• Credit rating agency risk assessments play an important role in market pricing. The assessment is usually formed during the rating process in which the rating agency analyzes a bank’s financial indicators, business strategy, and organization, and undertakes multiple discussions with the bank management. A number of recent studies (see, e.g., Avramov et al., 2009, and Li et al., 2005) establish an empirical link between credit rating and stock returns. In studies by Aunon-Nerin et al. (2002) and Abid and Naifar (2006), credit ratings explain large portion of CDS spread variability.

  • Financial indicators represent important information about banks’ credit default risk also in the early warning systems used by bank supervisory authorities. The components of CAMELS—an acronym for Capital Adequacy, Asset Quality, Management Quality, Earnings Potential, Liquidity, and Sensitivity to Market Risk— have traditionally been the yard stick for an assessment of banks’ performance. Since CAMELS combines the financial soundness (credit risk) and market (market risk) indicators, it is used by banking sector supervisory authorities (King et al., 2006) and rating agencies (Rawcliffe et al., 2008) to assess soundness of banks.4

10. The paper estimates the CDS spread model specified with the above indicators by a Dynamic Panel Data two-step Estimator. The findings suggest that the variation in CDS spreads is explained by differences across LCFIs. For a sample of 29 European LCFIs over 2006–2008, the data variation stems more from the variation across LCFIs than from the time dimension; the average CDS spread increased by a factor of 11, while the variability (standard deviation) increased 18 times between 2006 and 2008. Moreover, in the model’s dynamic specification, the variation in the time dimension is to some extent (37 percent) explained by the lagged dependent variable. The remaining explained variability is due to the bank specific and market fundamentals of the LCFIs (52 percent).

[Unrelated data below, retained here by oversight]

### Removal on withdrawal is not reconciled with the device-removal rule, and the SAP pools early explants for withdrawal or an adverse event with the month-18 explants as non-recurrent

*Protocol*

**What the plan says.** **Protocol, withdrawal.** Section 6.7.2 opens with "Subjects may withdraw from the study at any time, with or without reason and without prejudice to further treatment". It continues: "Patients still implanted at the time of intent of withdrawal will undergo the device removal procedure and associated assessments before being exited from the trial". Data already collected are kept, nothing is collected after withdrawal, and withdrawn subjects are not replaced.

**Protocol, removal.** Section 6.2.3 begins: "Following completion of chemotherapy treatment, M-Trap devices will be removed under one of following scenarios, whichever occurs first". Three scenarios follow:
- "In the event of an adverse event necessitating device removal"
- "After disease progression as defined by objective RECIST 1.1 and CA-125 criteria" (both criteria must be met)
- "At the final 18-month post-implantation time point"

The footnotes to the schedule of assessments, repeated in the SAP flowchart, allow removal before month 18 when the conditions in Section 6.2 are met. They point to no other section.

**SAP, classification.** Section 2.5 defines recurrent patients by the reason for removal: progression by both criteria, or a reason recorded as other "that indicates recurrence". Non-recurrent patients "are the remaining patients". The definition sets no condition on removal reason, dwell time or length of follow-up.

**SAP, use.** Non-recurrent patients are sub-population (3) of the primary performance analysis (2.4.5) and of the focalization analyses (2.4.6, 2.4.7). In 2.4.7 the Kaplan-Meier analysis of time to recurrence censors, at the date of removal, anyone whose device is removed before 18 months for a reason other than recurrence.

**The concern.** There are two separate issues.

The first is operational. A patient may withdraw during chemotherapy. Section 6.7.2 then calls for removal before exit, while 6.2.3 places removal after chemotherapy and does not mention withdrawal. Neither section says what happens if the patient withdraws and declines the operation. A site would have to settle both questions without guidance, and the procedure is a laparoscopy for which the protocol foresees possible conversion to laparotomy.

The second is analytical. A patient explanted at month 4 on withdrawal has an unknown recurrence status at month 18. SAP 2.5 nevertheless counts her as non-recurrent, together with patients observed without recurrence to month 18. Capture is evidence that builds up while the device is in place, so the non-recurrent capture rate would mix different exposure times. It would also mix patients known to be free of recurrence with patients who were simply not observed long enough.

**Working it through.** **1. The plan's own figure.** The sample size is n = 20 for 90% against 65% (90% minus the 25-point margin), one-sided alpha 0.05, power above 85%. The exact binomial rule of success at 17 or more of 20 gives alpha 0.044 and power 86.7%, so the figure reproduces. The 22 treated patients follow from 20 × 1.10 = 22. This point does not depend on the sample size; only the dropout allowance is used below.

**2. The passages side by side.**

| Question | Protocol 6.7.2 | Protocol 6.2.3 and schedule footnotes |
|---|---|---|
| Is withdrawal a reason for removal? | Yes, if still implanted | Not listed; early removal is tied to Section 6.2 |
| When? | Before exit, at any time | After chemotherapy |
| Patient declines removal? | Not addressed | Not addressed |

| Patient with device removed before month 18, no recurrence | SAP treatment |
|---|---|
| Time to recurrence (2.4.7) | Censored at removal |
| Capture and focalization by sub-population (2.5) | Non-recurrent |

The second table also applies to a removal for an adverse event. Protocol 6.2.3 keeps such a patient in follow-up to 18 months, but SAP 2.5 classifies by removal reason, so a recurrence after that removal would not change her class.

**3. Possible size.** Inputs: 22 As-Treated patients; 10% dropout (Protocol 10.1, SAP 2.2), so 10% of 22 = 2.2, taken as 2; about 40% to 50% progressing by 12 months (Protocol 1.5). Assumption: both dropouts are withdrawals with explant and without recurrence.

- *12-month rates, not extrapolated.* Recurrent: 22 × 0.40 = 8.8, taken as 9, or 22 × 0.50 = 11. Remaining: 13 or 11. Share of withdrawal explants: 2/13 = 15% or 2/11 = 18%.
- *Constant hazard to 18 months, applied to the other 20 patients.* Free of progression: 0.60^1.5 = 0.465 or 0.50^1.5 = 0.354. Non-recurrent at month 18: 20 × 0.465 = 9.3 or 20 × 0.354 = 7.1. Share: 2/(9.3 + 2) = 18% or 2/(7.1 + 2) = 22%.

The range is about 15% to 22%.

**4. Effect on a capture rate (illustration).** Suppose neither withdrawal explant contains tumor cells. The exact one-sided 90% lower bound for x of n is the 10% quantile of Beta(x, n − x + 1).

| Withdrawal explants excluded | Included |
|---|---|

11. Among the bank-specific and market fundamentals are variables related to actual business models and uncertainty. Among the bank specific fundamentals, the most important factors are the Efficiency Ratio, the Share of Trading Income, Net Interest Income Ratio, return on assets (ROA), and the share of Short-term Borrowing in Total Liabilities. These variables represent the Management, Earnings potential, and Liquidity elements in the CAMEL structure. The significant market fundamentals relate to market (equity Capital) and economic (Asset quality) uncertainty, represented by Implied Volatility from Options, the KMV EDF5, the Slope of the Yield Curve, and the Volatility of GDP growth to which banks are effectively exposed.